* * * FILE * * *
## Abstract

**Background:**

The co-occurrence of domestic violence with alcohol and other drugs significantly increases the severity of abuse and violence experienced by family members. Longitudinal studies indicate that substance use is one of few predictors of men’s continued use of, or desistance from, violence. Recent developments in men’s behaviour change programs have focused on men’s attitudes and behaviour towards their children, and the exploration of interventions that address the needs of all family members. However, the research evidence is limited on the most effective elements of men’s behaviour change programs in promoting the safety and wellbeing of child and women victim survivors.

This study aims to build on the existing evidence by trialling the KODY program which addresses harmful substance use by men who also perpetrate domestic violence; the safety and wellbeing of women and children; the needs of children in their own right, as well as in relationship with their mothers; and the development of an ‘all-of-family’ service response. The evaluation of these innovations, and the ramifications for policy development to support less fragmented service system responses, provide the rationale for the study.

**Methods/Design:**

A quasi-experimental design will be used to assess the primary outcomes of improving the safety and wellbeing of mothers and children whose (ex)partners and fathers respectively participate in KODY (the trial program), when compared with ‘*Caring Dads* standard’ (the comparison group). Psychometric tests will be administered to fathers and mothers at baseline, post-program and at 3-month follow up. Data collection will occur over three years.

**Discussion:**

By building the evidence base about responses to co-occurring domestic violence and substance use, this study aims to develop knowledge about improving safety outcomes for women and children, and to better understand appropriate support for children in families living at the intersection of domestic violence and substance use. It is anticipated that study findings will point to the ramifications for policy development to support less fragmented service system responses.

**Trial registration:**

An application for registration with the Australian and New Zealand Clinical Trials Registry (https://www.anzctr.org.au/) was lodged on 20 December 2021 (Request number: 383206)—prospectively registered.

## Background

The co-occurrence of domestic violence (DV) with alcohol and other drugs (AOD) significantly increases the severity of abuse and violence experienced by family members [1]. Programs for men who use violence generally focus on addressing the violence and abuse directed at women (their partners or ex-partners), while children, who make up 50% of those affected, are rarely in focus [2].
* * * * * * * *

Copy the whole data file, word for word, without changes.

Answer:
## Abstract

**Background:**

The co-occurrence of domestic violence with alcohol and other drugs significantly increases the severity of abuse and violence experienced by family members. Longitudinal studies indicate that substance use is one of few predictors of men’s continued use of, or desistance from, violence. Recent developments in men’s behaviour change programs have focused on men’s attitudes and behaviour towards their children, and the exploration of interventions that address the needs of all family members. However, the research evidence is limited on the most effective elements of men’s behaviour change programs in promoting the safety and wellbeing of child and women victim survivors.

This study aims to build on the existing evidence by trialling the KODY program which addresses harmful substance use by men who also perpetrate domestic violence; the safety and wellbeing of women and children; the needs of children in their own right, as well as in relationship with their mothers; and the development of an ‘all-of-family’ service response. The evaluation of these innovations, and the ramifications for policy development to support less fragmented service system responses, provide the rationale for the study.

**Methods/Design:**

A quasi-experimental design will be used to assess the primary outcomes of improving the safety and wellbeing of mothers and children whose (ex)partners and fathers respectively participate in KODY (the trial program), when compared with ‘*Caring Dads* standard’ (the comparison group). Psychometric tests will be administered to fathers and mothers at baseline, post-program and at 3-month follow up. Data collection will occur over three years.

**Discussion:**

By building the evidence base about responses to co-occurring domestic violence and substance use, this study aims to develop knowledge about improving safety outcomes for women and children, and to better understand appropriate support for children in families living at the intersection of domestic violence and substance use. It is anticipated that study findings will point to the ramifications for policy development to support less fragmented service system responses.

**Trial registration:**

An application for registration with the Australian and New Zealand Clinical Trials Registry (https://www.anzctr.org.au/) was lodged on 20 December 2021 (Request number: 383206)—prospectively registered.

## Background

The co-occurrence of domestic violence (DV) with alcohol and other drugs (AOD) significantly increases the severity of abuse and violence experienced by family members [1]. Programs for men who use violence generally focus on addressing the violence and abuse directed at women (their partners or ex-partners), while children, who make up 50% of those affected, are rarely in focus [2].